• Tsanka Shishkova

    Tsanka Shishkova (Bulgarian Cyrillic: Цанка Шишкова; born February 9, 1944, Alexandroupolis, Greece), retired researcher and haikai poet with two bilingual collections to her credit. She is published widely, especially online, and has won recognition in Bulgarian and international contests. Resides in Sofia, Bulgaria.

  • American Haiku

    American Haiku was the first periodical publication outside Japan devoted entirely to haiku and senryu and it was a landmark in the development of haiku in English. Under the general editorship of James Bull, Donald Eulert, and Clement Hoyt, and with contributions from many other leading poets, the pocket-sized magazine was launched in Platteville, Wisconsin, in late 1963 and published twice a year until May 1968. American Haiku featured many of the top American haiku poets, and the short essays and reviews set the standards for English-language haiku scholarship and criticism for years to come.

  • Chen-ou Liu

    Chen-ou Liu (Standard Chinese 劉鎮歐, born October 22, 1963, Taipei, Taiwan), Taiwanese Canadian poet and editor. Author of five books and editor and translator of NeverEnding Story, an English-Chinese blog. His haikai and tanka have been honored with 139 awards. Lives in Ajax, Ontario.

  • American Haiku Awards

    In each issue throughout its six-year run, American Haiku, the first periodical outside Japan devoted entirely to haiku and senryu, awarded prizes to a number of poems chosen by the editors from subscribers’ submissions. Beginning with a contest in late 1962, the American Haiku Awards were the first regular competition for English-language haiku.

  • Kay Titus Mormino

    Kay Titus Mormino (born Katherine Darling Titus, April 19, 1905, San Francisco, California; died January 11, 1983, Los Angeles, California, U.S.A.), a poet and promoter of haiku, she served as haiku editor for The Nutmegger, the magazine of the Nutmegger Poetry Club of Danbury, Conn., and edited its Haiku Anthology: 1968, one of the earliest compendia of original American haiku. She founded Modern Haiku in 1969 and edited it until 1977. Mormino’s last residence was Laguna Niguel, Calif.; she died in Los Angeles in 1983.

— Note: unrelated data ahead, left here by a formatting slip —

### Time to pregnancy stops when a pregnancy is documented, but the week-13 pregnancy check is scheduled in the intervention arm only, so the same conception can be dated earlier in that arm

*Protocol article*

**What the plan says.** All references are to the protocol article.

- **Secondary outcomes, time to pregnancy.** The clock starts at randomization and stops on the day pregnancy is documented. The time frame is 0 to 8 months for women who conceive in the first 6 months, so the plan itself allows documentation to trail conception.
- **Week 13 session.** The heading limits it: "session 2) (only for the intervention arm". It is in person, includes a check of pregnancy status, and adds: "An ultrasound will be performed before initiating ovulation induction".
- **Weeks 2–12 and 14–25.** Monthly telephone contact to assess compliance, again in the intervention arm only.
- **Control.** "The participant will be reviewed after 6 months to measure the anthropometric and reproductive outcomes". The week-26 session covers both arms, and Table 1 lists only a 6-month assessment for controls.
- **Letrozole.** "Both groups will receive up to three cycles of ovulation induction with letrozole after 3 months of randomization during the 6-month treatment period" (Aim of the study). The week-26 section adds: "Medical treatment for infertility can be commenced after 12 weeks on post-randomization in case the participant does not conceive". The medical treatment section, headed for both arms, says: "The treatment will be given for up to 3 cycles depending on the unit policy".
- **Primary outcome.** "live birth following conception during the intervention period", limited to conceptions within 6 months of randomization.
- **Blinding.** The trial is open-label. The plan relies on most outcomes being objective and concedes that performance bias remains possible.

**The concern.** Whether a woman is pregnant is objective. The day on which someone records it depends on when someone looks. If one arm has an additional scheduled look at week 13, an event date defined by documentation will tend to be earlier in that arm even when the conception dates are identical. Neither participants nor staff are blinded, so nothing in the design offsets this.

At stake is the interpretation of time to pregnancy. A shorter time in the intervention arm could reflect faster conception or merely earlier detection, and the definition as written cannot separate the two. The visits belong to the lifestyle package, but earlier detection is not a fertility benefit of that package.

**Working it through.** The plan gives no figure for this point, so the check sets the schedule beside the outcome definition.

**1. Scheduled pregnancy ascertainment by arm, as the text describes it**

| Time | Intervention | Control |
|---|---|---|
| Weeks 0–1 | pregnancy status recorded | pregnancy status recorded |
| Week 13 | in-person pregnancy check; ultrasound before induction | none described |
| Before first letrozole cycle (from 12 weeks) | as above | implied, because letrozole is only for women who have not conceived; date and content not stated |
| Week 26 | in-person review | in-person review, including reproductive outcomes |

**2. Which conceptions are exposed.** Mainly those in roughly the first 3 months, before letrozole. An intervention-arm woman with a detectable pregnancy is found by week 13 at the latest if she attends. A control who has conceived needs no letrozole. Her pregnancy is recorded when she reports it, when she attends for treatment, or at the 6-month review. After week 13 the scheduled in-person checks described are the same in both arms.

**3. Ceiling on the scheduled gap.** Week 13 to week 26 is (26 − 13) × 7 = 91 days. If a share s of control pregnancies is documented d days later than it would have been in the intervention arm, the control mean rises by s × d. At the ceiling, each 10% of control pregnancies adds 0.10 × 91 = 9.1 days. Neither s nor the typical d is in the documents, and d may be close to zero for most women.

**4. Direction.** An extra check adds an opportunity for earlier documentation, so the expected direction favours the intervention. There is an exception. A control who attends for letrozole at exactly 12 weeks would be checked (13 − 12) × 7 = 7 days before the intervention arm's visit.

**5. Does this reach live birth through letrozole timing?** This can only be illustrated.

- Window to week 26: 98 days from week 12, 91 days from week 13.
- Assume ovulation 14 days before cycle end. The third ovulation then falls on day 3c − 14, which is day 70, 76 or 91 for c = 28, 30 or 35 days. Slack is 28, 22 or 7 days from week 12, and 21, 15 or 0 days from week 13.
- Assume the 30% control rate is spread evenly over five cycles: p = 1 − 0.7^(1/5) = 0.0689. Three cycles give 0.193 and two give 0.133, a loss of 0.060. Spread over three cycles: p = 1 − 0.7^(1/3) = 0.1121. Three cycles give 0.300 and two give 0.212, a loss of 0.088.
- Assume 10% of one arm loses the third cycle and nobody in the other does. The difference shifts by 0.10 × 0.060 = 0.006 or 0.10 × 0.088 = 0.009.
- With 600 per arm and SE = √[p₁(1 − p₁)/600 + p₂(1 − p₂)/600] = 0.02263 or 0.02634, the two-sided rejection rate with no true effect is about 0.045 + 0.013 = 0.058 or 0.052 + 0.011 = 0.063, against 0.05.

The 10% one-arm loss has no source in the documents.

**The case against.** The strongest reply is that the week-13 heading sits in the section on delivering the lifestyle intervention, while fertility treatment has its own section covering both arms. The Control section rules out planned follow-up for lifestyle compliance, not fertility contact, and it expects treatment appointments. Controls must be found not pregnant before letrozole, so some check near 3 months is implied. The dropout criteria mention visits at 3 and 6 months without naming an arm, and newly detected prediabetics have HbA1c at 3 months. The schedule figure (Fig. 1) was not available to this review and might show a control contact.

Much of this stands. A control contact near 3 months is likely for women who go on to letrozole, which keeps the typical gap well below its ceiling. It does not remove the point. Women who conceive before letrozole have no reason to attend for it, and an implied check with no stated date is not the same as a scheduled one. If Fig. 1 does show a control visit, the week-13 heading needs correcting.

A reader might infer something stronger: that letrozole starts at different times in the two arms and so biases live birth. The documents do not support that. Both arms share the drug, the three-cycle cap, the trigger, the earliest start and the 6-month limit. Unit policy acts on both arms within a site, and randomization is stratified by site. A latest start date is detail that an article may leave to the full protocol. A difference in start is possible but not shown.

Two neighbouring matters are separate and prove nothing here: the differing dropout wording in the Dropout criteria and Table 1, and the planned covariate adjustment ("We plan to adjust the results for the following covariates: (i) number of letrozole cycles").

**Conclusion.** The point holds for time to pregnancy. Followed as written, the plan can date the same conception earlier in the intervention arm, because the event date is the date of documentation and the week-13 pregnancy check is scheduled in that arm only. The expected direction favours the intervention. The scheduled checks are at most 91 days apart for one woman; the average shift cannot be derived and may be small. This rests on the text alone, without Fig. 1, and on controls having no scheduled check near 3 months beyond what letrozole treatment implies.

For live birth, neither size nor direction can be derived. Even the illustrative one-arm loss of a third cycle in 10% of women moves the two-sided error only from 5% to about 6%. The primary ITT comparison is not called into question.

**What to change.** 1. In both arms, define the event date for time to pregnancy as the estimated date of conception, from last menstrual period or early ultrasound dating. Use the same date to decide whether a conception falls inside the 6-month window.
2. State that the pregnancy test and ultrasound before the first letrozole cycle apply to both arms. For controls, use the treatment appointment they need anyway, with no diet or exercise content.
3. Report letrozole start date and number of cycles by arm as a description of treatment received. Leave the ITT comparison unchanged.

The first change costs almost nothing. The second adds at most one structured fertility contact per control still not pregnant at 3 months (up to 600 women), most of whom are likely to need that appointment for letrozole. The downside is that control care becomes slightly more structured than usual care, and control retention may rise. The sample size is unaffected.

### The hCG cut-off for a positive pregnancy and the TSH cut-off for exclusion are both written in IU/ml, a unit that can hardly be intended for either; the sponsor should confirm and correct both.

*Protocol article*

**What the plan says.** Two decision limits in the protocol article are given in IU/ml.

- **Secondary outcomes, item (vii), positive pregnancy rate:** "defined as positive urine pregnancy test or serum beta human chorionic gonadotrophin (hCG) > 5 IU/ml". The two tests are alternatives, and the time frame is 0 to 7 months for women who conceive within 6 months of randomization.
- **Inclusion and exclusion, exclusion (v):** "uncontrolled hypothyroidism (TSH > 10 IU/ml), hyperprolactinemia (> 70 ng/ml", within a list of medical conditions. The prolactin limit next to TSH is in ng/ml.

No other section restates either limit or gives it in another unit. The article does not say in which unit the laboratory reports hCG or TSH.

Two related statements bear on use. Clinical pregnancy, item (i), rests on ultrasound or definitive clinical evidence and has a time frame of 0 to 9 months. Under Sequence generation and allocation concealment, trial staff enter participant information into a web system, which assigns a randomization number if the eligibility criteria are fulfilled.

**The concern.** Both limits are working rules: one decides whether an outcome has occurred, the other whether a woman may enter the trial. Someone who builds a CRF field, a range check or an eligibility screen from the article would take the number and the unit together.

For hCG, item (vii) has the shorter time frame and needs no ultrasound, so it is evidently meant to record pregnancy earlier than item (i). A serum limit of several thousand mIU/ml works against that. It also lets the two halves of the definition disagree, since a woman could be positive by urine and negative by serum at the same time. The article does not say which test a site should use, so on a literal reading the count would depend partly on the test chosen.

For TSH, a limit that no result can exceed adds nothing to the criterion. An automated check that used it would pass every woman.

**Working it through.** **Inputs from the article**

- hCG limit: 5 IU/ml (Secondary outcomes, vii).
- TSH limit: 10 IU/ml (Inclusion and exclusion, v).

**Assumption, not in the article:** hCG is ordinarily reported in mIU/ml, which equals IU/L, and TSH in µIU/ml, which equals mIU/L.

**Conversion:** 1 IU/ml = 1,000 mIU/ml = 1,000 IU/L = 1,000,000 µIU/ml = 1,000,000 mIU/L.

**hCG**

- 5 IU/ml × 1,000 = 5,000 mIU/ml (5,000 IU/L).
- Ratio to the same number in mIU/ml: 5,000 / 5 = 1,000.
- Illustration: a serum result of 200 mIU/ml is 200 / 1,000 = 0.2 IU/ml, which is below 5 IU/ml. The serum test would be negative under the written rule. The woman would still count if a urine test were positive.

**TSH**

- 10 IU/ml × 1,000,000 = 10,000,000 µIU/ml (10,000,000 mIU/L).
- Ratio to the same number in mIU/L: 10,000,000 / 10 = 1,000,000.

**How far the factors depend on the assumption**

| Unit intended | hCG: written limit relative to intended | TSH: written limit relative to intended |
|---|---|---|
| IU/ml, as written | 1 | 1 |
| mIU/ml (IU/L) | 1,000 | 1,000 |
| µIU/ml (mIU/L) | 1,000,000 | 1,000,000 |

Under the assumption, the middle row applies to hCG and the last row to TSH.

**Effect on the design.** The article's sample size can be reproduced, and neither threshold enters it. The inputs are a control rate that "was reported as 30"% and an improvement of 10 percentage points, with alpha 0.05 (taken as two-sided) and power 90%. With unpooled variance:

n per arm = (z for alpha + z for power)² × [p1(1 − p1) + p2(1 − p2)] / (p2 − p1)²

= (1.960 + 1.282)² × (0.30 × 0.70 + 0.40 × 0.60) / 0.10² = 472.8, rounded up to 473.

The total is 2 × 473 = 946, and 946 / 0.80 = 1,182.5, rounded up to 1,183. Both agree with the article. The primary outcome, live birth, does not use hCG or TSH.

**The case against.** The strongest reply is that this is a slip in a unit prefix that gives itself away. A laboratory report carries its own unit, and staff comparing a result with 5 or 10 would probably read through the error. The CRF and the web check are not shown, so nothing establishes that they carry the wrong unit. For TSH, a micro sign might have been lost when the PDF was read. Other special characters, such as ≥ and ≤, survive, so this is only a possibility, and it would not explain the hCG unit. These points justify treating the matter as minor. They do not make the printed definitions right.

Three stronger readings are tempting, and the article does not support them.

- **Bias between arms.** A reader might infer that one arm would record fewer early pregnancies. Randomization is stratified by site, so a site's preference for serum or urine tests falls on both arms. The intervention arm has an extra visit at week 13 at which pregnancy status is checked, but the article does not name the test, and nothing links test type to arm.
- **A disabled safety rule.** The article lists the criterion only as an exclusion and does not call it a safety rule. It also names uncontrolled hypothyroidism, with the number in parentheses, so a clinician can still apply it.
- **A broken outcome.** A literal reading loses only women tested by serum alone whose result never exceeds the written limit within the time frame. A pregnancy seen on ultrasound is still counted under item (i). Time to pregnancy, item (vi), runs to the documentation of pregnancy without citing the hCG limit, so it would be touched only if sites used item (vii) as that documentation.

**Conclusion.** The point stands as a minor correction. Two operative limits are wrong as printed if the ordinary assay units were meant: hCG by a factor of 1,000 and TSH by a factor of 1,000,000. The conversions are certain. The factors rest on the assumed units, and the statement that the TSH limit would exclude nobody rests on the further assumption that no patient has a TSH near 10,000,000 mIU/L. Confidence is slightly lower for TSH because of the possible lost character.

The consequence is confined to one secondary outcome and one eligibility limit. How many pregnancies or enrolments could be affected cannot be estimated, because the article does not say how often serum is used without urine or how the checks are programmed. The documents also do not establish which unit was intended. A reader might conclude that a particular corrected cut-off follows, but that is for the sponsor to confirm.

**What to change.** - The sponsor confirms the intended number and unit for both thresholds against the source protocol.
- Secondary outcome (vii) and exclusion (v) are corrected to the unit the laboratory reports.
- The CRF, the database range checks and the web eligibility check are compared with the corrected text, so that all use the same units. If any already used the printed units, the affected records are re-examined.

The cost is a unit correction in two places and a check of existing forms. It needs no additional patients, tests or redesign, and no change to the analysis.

• Randy Brooks

    Randy Brooks (born Randy Mark Brooks, June 18, 1954, Hutchinson, Kansas, U.S.A.), educator, haiku poet, scholar, editor, and publisher. As professor and dean, he taught professional writing, editing, book publishing, and haiku in English at Millikin University, Decatur, Ill. With his wife Shirley, coedited and published High/Coo and Mayfly magazines; the two are currently publishers of Brooks Books, producing award-winning paperback and clothbound haiku titles. Web editor for both Modern Haiku and Frogpond. Resides in Taylorville, Illinois.

  • Elisaveta Shapkareva

    Elisaveta Shapkareva (born Elisaveta Lyubomirova Shapkareva-Liza, Bulgarian Cyrillic: Елисавета Любомирова Шапкарева-Лиза; December 6, 1956, Sofia, Bulgaria), poet and haiga artist, member of the Bulgarian Haiku Union and the World Haiku Association. Her haiku and haiga have been featured in national and international journals and appeared in numerous Bulgarian-language and multilingual anthologies. Published two haiku books. She resides in Sofia.

  • Haiku North America 1999—Evanston, Illinois

    The fifth Haiku North America conference took place at Northwestern University, Evanston, Ill., July 8–11, 1999. Organizers were Sara Brant, Joseph Kirschner, Lidia Rozmus, and Charles Trumbull. Highlights included Gerald Vizenor on “Haiku Culturalism,” George Swede’s historical overview, “Haiku: Looking East, Looking West,” and Haruo Shirane about Western misconceptions of Japanese haiku, “Haiku: Looking West.”

  • Melissa Allen

    Melissa Allen (born Melissa Lynn Allen, February 6, 1969, Torrington, Connecticut, U.S.A.), American technical writer and editor and haiku and haibun poet. Her work has been widely published in journals and included in major international anthologies since 2010. Twice shortlisted and once a winner in the Touchstone Awards for Individual Poems. Has edited for Haijinx, Haibun Today, Bones, and the Haiku Society of America, served on the advisory board of the American Haiku Archives, and is the author of the haiku blog Red Dragonfly. Resides in Madison, Wisconsin.

  • Timepieces Haiku Week-at-a-Glance Contest, 1993–1997

    The Timepieces Haiku Week-at-a-Glance Contest ran from 1993 through 1997. It was the creation of David Priebe (Rengé), editor and publisher of Haiku Headlines. Cash prizes were awarded for three winning haiku or senryu, exclusively in 5–7–5–syllable format, and book prizes for a few Highly Commended entries. The Final Judge in all five years was James W. Hackett.